Thursday, October 20, 2022

Welsh government moves to end the handcuffing of children in care when they are moved between placements

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There was a bit of encouraging news today in the shape of a story in Social Work News:

Wales has become the first UK nation to protect children in care from being handcuffed or restrained when being transported between care settings, under landmark new regulations introduced by the Welsh Government.

The Senedd has published the Reducing Restrictive Practices Framework (RRPF), its latest framework to protect vulnerable children from harmful handcuffing and restraint practice.

The RRPF turns out to have been published two weeks ago and the relevant section reads:

There are circumstances where it may be necessary to use secure transport to move people between placements, outside of the criminal justice system.

Welsh Ministers are clear that it is not appropriate to use handcuffs of any kind during such journeys.

The use of secure transport itself should be only considered if, following a full risk assessment, it is deemed necessary to reduce the risk of harm to the person being transported and/or serious harm to others.

Where the secure transport services are commissioned, any use of restrictive practices during the transport of an individual should be reported to the commissioning agency. These incidents should also be recorded and reflected in data collecting arrangements.
The unnecessary use of handcuffs, with their implication of criminality, on children in care was flagged up by Fiona Simpson in a Children & Young People Now article last summer.

She reported on Hope Instead of Handcuffs, a cross-party campaign calling for legislation allowing children in care to be handcuffed while being moved between placements to be scrapped.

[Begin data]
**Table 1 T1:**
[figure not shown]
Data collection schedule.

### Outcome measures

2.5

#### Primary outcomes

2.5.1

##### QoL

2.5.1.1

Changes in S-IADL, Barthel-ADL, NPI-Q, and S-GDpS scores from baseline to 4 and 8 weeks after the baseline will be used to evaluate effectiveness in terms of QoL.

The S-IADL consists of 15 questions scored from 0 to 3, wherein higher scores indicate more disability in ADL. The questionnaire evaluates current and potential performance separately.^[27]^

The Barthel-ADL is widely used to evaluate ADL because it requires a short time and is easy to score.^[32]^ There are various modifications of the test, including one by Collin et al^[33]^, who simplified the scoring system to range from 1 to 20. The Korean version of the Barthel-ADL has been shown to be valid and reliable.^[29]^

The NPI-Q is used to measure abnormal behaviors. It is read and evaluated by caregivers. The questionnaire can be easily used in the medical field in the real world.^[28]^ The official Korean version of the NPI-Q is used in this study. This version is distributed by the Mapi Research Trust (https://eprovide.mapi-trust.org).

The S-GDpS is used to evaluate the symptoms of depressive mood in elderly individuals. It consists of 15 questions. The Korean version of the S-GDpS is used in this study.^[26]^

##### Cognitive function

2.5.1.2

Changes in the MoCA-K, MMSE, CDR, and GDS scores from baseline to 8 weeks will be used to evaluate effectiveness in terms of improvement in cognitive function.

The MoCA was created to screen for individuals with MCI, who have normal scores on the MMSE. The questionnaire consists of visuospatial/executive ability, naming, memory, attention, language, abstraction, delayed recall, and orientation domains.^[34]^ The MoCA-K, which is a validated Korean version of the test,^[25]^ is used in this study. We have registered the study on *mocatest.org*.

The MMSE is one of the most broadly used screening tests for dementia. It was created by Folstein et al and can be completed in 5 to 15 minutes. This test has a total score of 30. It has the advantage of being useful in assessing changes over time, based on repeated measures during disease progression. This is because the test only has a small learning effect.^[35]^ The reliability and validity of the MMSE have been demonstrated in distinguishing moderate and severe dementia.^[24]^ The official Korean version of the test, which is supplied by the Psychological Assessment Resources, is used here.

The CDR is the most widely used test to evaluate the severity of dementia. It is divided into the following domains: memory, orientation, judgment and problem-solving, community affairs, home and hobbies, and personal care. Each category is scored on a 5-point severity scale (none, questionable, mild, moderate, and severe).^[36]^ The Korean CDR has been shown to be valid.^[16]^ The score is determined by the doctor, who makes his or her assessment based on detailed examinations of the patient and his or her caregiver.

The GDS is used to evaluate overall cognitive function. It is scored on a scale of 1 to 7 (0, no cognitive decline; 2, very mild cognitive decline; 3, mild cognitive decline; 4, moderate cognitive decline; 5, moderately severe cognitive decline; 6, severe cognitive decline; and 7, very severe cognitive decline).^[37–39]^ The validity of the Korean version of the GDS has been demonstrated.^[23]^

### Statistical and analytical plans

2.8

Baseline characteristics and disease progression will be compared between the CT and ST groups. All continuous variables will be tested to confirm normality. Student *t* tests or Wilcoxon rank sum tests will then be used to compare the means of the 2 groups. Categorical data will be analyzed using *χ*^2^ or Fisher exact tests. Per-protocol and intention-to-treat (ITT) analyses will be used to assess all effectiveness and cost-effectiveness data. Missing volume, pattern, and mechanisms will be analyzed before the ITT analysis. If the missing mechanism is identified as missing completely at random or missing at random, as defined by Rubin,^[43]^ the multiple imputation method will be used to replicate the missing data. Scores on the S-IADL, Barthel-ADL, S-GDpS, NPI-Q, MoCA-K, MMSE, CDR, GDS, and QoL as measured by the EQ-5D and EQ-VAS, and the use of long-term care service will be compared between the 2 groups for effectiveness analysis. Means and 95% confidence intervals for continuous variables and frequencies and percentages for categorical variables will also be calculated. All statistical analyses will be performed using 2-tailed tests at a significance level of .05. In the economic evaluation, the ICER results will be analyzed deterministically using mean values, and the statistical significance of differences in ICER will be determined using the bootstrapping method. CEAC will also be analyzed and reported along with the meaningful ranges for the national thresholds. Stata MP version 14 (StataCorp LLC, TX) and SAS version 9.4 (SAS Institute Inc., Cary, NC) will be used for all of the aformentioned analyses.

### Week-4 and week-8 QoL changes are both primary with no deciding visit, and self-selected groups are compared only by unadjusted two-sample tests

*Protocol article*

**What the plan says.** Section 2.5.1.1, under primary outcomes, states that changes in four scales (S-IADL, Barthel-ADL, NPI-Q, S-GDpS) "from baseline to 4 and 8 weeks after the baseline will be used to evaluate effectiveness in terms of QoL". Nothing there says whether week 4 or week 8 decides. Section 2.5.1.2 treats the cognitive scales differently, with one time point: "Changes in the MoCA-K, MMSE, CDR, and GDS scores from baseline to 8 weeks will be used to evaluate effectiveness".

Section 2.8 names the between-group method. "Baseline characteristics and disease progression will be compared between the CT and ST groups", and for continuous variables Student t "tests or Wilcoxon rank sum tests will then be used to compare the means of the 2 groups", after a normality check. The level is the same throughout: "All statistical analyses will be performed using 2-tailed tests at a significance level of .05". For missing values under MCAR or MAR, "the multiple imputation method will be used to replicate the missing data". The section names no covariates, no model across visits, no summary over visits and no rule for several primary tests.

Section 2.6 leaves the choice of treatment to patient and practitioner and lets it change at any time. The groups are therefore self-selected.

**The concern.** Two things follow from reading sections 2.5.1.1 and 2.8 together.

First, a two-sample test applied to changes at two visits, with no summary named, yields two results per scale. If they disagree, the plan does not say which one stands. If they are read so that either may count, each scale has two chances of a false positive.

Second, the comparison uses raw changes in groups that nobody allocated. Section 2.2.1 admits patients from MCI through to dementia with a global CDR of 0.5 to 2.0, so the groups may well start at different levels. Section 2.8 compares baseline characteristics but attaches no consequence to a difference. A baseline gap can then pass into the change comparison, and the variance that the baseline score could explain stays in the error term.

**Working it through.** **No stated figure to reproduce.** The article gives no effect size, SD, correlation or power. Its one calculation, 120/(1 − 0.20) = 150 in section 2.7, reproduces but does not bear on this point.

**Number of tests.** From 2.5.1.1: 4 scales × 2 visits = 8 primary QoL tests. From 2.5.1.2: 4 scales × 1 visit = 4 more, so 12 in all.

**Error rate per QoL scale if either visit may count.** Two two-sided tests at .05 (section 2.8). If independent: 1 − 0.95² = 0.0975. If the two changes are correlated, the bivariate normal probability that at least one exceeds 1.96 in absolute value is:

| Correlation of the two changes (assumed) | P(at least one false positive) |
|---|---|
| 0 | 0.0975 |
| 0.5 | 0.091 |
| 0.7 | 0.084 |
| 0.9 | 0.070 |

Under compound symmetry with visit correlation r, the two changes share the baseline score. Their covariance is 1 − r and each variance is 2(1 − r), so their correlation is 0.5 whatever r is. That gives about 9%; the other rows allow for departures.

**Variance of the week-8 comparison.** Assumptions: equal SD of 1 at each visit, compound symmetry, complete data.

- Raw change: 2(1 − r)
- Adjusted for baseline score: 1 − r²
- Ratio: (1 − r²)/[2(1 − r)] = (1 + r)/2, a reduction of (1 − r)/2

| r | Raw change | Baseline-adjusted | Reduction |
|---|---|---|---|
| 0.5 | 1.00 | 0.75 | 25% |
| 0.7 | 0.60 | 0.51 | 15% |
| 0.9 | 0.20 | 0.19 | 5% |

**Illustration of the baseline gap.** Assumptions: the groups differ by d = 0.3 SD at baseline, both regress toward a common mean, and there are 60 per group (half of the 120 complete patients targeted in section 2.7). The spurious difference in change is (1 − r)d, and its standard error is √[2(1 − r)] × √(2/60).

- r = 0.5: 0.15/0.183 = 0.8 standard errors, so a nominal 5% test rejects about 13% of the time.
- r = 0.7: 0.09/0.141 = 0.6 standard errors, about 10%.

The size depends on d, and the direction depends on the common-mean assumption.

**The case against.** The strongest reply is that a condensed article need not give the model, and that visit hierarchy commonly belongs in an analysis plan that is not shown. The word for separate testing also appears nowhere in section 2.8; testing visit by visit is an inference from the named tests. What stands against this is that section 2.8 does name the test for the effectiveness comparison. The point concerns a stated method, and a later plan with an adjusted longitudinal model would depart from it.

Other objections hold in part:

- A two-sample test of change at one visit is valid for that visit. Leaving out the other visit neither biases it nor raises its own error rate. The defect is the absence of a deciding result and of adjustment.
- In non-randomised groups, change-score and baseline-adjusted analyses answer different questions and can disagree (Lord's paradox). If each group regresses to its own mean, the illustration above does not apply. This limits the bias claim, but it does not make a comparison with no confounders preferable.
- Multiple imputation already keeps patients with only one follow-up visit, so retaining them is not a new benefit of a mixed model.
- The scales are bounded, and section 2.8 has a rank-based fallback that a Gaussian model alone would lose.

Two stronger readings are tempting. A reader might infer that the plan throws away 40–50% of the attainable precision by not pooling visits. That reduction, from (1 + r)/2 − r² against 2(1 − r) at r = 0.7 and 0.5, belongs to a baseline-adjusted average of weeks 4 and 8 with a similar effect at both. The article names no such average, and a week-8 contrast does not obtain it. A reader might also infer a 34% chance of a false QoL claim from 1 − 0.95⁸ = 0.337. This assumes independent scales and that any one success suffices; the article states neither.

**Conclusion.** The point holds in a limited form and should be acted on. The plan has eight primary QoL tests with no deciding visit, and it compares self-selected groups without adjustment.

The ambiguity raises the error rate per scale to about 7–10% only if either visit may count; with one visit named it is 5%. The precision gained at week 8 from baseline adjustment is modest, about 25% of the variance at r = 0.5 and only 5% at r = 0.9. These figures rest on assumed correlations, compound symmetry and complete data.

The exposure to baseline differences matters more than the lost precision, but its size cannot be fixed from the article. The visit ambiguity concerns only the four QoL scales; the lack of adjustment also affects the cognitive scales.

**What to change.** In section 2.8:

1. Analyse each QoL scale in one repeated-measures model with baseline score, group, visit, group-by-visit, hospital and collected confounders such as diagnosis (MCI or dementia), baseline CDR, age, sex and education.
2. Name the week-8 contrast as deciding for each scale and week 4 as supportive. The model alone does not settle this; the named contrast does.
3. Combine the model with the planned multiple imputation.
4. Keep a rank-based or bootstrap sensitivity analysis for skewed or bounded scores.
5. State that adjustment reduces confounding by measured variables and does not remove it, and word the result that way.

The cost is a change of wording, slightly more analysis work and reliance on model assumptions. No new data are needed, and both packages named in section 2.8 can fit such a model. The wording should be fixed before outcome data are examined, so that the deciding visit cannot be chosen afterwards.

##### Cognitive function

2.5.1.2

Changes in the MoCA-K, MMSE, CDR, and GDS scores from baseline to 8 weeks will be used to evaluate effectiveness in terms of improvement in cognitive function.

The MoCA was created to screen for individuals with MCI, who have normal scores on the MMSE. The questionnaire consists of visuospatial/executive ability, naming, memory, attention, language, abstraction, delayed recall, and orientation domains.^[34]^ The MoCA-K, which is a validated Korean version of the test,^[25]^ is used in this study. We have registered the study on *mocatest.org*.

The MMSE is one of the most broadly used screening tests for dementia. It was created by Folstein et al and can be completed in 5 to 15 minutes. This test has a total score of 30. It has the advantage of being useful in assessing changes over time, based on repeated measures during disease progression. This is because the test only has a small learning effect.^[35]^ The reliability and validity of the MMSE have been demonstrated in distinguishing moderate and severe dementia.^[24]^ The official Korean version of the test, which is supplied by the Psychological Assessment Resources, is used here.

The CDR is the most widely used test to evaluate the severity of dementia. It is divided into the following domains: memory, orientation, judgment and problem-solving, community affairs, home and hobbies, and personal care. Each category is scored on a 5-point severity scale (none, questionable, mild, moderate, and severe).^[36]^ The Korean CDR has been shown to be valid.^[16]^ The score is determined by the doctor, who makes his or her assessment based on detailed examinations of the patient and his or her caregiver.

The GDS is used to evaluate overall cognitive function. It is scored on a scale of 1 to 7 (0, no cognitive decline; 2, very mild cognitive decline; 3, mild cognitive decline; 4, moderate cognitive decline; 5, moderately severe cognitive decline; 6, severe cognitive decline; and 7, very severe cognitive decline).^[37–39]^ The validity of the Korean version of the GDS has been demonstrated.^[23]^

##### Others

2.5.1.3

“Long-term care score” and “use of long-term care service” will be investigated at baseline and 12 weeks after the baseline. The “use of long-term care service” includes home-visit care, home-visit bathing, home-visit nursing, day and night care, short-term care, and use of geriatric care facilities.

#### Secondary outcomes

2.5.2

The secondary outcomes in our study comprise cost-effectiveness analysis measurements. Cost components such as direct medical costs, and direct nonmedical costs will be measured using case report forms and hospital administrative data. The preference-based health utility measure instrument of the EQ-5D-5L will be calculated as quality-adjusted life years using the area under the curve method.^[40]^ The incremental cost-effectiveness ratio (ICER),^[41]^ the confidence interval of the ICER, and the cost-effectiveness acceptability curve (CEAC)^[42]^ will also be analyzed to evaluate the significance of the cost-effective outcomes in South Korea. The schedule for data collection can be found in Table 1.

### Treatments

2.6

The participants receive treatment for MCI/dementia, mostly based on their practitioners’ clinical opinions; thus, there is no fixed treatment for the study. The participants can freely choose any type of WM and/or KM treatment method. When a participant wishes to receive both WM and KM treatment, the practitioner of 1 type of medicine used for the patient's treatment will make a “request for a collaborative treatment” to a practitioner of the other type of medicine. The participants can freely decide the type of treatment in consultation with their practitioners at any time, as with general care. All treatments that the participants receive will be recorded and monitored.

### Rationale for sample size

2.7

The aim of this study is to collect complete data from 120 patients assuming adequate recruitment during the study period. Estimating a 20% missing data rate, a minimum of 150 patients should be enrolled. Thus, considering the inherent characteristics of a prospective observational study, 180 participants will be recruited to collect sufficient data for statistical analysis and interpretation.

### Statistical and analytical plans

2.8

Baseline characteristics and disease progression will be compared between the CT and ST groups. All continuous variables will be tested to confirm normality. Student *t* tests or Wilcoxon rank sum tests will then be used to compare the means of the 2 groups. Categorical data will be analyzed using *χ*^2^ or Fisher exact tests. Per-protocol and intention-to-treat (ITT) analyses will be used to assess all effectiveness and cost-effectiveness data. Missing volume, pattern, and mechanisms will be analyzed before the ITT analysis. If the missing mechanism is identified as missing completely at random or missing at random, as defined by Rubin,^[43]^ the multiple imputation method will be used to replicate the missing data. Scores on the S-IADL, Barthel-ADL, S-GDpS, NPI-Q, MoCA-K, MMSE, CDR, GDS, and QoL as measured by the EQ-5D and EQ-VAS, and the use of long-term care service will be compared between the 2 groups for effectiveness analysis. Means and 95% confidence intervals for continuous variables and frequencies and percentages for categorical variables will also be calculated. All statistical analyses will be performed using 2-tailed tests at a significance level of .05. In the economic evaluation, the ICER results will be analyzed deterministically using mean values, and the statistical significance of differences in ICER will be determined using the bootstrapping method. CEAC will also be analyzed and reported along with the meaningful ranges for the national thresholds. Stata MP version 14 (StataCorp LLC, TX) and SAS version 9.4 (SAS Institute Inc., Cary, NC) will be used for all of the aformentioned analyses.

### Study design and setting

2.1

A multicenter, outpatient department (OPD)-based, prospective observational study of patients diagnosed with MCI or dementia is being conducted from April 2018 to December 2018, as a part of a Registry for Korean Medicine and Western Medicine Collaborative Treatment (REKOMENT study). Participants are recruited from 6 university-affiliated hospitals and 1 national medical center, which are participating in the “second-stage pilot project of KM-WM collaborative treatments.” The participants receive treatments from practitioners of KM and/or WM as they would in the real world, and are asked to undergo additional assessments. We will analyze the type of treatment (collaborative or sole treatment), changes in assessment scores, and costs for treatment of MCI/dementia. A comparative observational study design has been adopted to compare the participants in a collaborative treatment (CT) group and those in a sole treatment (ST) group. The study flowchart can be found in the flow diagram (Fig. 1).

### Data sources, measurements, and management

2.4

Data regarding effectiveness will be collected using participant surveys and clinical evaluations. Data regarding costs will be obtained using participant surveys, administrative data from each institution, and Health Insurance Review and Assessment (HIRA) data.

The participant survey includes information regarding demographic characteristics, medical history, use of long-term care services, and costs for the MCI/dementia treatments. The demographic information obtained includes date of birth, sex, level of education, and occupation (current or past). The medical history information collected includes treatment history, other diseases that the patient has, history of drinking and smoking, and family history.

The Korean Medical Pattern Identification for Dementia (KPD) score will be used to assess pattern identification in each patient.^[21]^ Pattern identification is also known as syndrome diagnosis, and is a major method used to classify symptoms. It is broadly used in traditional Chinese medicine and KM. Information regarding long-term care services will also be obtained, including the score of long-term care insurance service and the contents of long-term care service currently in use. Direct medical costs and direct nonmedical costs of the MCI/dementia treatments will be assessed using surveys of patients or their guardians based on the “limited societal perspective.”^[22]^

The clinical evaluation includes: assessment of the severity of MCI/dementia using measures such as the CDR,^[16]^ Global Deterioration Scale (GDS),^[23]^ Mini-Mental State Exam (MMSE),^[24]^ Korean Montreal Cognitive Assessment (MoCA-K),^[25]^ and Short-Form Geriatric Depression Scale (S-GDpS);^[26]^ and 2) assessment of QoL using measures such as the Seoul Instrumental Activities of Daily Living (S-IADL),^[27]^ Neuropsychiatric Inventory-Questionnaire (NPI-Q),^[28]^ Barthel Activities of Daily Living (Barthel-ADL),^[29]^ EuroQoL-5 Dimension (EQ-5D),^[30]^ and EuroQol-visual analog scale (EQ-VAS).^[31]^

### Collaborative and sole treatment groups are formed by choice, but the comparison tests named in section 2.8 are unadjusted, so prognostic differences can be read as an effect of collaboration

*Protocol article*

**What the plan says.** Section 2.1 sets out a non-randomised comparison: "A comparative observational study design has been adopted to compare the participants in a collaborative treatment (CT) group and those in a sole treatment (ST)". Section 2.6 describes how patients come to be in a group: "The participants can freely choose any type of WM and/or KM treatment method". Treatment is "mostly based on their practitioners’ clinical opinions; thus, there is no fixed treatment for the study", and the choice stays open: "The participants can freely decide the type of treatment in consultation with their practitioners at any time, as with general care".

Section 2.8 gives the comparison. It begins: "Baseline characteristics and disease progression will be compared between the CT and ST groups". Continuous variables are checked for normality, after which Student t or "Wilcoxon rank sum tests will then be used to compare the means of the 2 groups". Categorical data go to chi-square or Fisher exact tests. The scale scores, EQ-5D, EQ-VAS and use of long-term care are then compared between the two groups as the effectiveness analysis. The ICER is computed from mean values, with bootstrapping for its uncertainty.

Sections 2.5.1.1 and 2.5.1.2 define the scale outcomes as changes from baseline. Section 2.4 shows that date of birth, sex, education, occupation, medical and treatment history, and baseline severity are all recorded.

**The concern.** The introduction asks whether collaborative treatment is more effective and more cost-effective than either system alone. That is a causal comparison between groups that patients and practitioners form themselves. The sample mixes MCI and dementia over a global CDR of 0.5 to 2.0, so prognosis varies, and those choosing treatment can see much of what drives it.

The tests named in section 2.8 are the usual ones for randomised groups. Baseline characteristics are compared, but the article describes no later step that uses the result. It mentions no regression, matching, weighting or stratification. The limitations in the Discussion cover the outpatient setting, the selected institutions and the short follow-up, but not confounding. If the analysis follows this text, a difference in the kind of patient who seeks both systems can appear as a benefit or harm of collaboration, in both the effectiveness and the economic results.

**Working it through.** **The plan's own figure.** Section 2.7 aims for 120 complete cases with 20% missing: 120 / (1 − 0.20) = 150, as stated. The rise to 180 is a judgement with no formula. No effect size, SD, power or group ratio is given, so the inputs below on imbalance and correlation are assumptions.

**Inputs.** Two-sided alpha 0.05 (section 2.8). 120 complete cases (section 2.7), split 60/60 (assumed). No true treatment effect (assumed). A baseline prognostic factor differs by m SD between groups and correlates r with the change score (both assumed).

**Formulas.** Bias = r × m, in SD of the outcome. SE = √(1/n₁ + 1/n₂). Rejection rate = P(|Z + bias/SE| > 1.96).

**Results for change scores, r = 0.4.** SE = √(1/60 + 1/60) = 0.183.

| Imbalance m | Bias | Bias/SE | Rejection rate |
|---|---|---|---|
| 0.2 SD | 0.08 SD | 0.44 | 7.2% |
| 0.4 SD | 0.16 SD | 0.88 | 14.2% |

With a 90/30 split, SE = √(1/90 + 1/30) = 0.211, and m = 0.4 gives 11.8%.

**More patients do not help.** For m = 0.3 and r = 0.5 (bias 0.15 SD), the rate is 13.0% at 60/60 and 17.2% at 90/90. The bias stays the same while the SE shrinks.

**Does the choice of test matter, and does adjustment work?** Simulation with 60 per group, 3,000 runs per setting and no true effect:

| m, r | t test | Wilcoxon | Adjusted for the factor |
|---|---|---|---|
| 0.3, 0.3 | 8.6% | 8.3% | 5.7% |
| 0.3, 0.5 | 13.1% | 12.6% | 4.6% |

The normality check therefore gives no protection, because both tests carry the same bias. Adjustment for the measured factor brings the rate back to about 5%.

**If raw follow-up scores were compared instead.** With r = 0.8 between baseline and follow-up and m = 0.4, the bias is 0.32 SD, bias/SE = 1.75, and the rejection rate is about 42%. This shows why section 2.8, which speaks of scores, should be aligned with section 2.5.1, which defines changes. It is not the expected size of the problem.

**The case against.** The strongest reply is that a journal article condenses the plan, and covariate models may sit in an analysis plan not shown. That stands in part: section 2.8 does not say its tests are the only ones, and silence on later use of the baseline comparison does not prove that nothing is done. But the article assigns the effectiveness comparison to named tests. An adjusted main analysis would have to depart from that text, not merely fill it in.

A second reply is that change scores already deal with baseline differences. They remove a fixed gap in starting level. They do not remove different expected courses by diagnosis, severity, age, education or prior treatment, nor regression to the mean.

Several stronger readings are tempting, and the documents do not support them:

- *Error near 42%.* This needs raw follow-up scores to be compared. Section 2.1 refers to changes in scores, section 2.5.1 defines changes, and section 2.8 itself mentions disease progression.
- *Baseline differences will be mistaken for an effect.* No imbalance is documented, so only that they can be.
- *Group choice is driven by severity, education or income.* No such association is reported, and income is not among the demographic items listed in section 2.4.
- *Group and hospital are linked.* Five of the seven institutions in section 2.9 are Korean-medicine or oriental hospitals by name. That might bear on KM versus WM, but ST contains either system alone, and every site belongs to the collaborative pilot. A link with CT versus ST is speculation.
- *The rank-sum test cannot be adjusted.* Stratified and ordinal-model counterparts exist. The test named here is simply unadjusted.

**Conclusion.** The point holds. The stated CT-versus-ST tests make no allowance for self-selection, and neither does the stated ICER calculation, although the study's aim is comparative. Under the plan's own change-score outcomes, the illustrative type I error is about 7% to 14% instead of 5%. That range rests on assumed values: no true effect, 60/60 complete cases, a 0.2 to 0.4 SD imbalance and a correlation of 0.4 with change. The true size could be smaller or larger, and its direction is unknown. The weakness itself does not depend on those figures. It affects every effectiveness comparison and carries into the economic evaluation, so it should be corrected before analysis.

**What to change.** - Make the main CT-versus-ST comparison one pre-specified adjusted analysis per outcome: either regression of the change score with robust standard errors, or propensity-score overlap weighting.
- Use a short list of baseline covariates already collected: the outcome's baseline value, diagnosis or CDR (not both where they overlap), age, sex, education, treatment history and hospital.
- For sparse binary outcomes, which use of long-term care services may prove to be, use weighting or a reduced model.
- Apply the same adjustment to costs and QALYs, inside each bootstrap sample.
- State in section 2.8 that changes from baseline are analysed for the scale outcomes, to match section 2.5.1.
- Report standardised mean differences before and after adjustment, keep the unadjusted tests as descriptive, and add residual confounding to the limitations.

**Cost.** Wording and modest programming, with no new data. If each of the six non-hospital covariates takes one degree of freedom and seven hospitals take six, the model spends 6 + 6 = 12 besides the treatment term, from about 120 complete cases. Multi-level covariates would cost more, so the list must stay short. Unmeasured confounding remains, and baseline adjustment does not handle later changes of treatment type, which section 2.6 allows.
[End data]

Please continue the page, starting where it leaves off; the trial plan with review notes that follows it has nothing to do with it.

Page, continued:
Hope Instead of Handcuffs also wants to reform the law in this areas. At present it allows private transport providers to restrain children without any regulation, monitoring or accountability.

Simpson quoted Emily Aklan, chief executive of children’s social care provider Serenity Welfare and founder of Hope Instead of Handcuffs:
"I've seen far too many children with red marks around their wrists with massive distrust towards the system which is supposed to be helping them. 
"But with no need to monitor and report any use of handcuffs and safeguarding issues preventing children from being able to share their stories, it’s been incredibly difficult to prove just how widespread this issue is."
What we need to see now is that rest of the United Kingdom following the lead of Wales on this worrying issue.

I suspect private companies are putting the need for safety above any other factor - certainly above the dignity and rights of children in care.


Andrew Kitching said...

Astonished and appalled that the practice is still going on.

Jonathan Calder said...

My impression is that it has become more common because the private companies that now do most of the transportation of children want to avoid all risk.